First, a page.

Keeping Knee Cartilage Healthy in Winter: Avoiding Winter Slips and Falls
Many people know the importance of keeping active to build strong muscles and bones. Exercise also plays an important role in building healthy cartilage, the fibrous but flexible connective tissue that cushions your joints. Cartilage acts as a barrier to the damaging friction of bones rubbing against each other. It also acts as a shock absorber and allows the joints to respond to outside forces. Keeping healthy knee cartilage is vital for avoiding slips and falls during the icy winter months and keeping knee pain at bay.
With age, cartilage can begin to wear away. As a result, knee pain and swelling can impact movement and strength. That’s why it’s important to keep moving and find activities that you enjoy. In the blog post below, Orthopaedic Hospital of Wisconsin physical therapist Kyle Sirek describes exercises that can help you to build and maintain healthy knee cartilage.
Keep it Low and Slow
One of the most important aspects of keeping active to build healthy knee cartilage is finding exercise that you enjoy doing that isn’t painful. It can be difficult to find an activity that isn’t too strenuous for people who already struggle with knee pain. The key is keeping the exercise you do low-impact and going at your own pace.
“High impact exercise isn’t always a poor choice unless it doesn’t feel good for the individual, but we know that incorporating regular movement and activity into our lives is very important,” Sirek explained. “And any movements performed need to be appropriately scaled for each individual’s current level.”
Examples of Low-Impact Exercise
An example of a low-impact but effective exercise is going on a simple and short walk around your neighborhood or in nature. Walking is a great option that allows you to gain the benefits of running without putting excessive stress on your joints. Walking can be done almost anywhere and cost nothing but a good pair of shoes! You can start slowly and walk for about 10 minutes at a time, three to five days per week. Gradually increase your time and frequency to help build your strength and endurance.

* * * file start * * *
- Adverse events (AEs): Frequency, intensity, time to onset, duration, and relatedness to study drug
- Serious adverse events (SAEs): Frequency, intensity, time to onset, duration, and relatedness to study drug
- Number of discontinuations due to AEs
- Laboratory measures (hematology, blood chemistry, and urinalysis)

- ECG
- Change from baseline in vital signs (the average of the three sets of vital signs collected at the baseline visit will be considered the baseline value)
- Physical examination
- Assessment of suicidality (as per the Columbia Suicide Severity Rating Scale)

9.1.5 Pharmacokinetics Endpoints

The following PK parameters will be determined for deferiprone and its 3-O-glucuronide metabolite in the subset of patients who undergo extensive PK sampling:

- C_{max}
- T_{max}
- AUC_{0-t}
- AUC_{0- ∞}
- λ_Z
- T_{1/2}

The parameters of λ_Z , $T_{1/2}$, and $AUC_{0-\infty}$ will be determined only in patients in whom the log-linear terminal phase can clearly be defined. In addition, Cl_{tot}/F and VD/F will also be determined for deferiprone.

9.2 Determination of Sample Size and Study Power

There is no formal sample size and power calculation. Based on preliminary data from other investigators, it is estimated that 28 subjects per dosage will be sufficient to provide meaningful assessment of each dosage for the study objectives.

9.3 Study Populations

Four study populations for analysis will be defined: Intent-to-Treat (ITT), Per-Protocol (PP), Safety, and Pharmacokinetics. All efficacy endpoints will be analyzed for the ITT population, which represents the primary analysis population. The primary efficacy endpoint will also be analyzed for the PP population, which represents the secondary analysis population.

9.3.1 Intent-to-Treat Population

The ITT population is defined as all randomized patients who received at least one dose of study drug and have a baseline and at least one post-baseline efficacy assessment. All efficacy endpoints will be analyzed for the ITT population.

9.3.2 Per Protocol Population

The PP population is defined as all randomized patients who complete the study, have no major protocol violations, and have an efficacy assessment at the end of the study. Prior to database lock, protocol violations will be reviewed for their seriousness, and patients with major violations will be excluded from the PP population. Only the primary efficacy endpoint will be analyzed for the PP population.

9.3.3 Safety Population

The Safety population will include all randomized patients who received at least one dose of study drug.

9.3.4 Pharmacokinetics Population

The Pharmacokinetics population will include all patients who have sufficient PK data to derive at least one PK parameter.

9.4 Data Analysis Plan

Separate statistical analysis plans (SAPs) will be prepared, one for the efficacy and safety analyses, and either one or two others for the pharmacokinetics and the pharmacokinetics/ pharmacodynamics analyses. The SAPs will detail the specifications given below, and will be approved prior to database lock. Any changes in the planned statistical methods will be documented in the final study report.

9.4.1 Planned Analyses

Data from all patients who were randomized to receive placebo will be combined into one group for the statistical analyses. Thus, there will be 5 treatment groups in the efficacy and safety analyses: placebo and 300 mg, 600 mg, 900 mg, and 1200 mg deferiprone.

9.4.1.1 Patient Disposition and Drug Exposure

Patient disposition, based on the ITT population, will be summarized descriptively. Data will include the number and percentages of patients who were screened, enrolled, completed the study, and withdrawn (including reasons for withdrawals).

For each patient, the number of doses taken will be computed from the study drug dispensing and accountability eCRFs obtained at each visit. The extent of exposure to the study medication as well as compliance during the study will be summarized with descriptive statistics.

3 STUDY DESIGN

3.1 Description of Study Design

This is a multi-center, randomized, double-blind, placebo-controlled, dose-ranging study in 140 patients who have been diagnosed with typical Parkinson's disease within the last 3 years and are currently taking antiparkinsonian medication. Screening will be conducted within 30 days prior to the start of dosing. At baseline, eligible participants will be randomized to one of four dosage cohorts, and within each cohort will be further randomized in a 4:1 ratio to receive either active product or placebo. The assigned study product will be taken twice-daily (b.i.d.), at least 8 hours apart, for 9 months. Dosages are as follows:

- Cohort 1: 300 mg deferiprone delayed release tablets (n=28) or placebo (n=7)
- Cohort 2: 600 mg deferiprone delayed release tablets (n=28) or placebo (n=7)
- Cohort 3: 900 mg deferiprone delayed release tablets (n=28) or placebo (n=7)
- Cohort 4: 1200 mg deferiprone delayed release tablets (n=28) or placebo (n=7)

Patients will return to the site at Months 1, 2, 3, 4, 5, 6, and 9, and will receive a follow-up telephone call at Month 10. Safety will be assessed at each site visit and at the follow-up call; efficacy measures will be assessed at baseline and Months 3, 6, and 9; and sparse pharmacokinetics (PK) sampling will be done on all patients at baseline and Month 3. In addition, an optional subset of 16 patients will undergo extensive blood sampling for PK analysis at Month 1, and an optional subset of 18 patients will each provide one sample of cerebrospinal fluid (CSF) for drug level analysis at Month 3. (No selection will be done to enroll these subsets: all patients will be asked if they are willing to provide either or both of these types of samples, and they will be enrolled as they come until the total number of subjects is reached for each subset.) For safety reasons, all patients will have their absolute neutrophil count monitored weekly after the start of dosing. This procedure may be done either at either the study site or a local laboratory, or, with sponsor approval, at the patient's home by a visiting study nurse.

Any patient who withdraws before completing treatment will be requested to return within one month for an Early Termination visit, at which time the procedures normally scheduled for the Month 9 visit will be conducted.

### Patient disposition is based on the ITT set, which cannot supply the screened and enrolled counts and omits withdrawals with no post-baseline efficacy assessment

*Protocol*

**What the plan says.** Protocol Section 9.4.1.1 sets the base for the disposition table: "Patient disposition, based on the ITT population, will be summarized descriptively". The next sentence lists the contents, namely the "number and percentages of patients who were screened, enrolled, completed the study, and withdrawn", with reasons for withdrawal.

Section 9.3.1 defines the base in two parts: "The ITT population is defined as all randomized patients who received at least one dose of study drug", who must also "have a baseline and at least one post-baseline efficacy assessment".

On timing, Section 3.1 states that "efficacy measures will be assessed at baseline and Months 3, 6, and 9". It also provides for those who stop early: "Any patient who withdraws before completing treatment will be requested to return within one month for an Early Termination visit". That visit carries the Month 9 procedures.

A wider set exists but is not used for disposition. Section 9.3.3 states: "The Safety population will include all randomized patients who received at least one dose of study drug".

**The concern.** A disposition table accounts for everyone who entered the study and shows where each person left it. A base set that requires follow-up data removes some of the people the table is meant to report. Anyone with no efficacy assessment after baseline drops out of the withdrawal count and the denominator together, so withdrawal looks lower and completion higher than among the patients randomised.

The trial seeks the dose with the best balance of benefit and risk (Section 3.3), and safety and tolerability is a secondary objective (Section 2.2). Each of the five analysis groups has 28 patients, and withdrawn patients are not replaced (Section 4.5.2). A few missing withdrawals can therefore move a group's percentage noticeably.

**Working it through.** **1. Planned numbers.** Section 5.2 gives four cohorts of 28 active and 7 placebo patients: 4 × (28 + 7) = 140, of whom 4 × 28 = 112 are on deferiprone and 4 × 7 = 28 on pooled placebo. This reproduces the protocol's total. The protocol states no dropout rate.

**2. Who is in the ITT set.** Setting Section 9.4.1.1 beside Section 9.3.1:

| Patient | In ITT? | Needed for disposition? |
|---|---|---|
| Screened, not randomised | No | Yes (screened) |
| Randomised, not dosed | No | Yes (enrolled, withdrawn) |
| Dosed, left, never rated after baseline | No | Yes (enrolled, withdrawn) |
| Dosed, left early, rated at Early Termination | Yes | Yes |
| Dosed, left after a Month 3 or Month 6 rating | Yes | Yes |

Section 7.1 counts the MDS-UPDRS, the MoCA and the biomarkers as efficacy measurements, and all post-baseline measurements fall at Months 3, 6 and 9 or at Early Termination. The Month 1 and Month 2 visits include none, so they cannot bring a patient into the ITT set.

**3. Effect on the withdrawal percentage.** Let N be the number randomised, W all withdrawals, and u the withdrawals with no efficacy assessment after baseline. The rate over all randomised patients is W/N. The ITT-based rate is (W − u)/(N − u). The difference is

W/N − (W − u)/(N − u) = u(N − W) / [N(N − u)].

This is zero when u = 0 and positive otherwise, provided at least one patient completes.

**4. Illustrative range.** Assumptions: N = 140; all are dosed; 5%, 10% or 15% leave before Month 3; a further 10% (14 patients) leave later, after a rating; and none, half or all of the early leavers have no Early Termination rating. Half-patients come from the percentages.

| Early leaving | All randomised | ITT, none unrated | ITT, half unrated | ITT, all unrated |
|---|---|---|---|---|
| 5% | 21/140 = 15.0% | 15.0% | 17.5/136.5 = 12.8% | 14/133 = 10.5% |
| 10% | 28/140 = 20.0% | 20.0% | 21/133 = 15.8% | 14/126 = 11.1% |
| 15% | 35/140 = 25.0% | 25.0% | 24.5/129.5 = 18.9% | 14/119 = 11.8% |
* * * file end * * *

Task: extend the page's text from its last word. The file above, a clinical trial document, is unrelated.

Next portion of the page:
If walking isn’t your favorite activity, try riding a bike for another knee-saving exercise. Since most of the pressure is placed onto your seat while biking, it can keep your joints moving with less stress. You can also go at your own pace and go as fast or as slow as your body allows. If outdoor activities like walking or biking are out of the question for the cold and icy winter months, try using the treadmill or stationary bike indoors for a similar effect.
Swimming is also a great activity for building strength while keeping the impact on your joints at a minimum. Plus, you can swim indoors year-round. Doing laps or participating in water aerobics is a great way to build strength as the buoyancy of the water keeps the stress off of your joints. That’s why we see aquatic therapy as an amazingly effective physical therapy tool for incorporating low-impact exercises to help our physical therapy patients recover from injury and improve their joint health.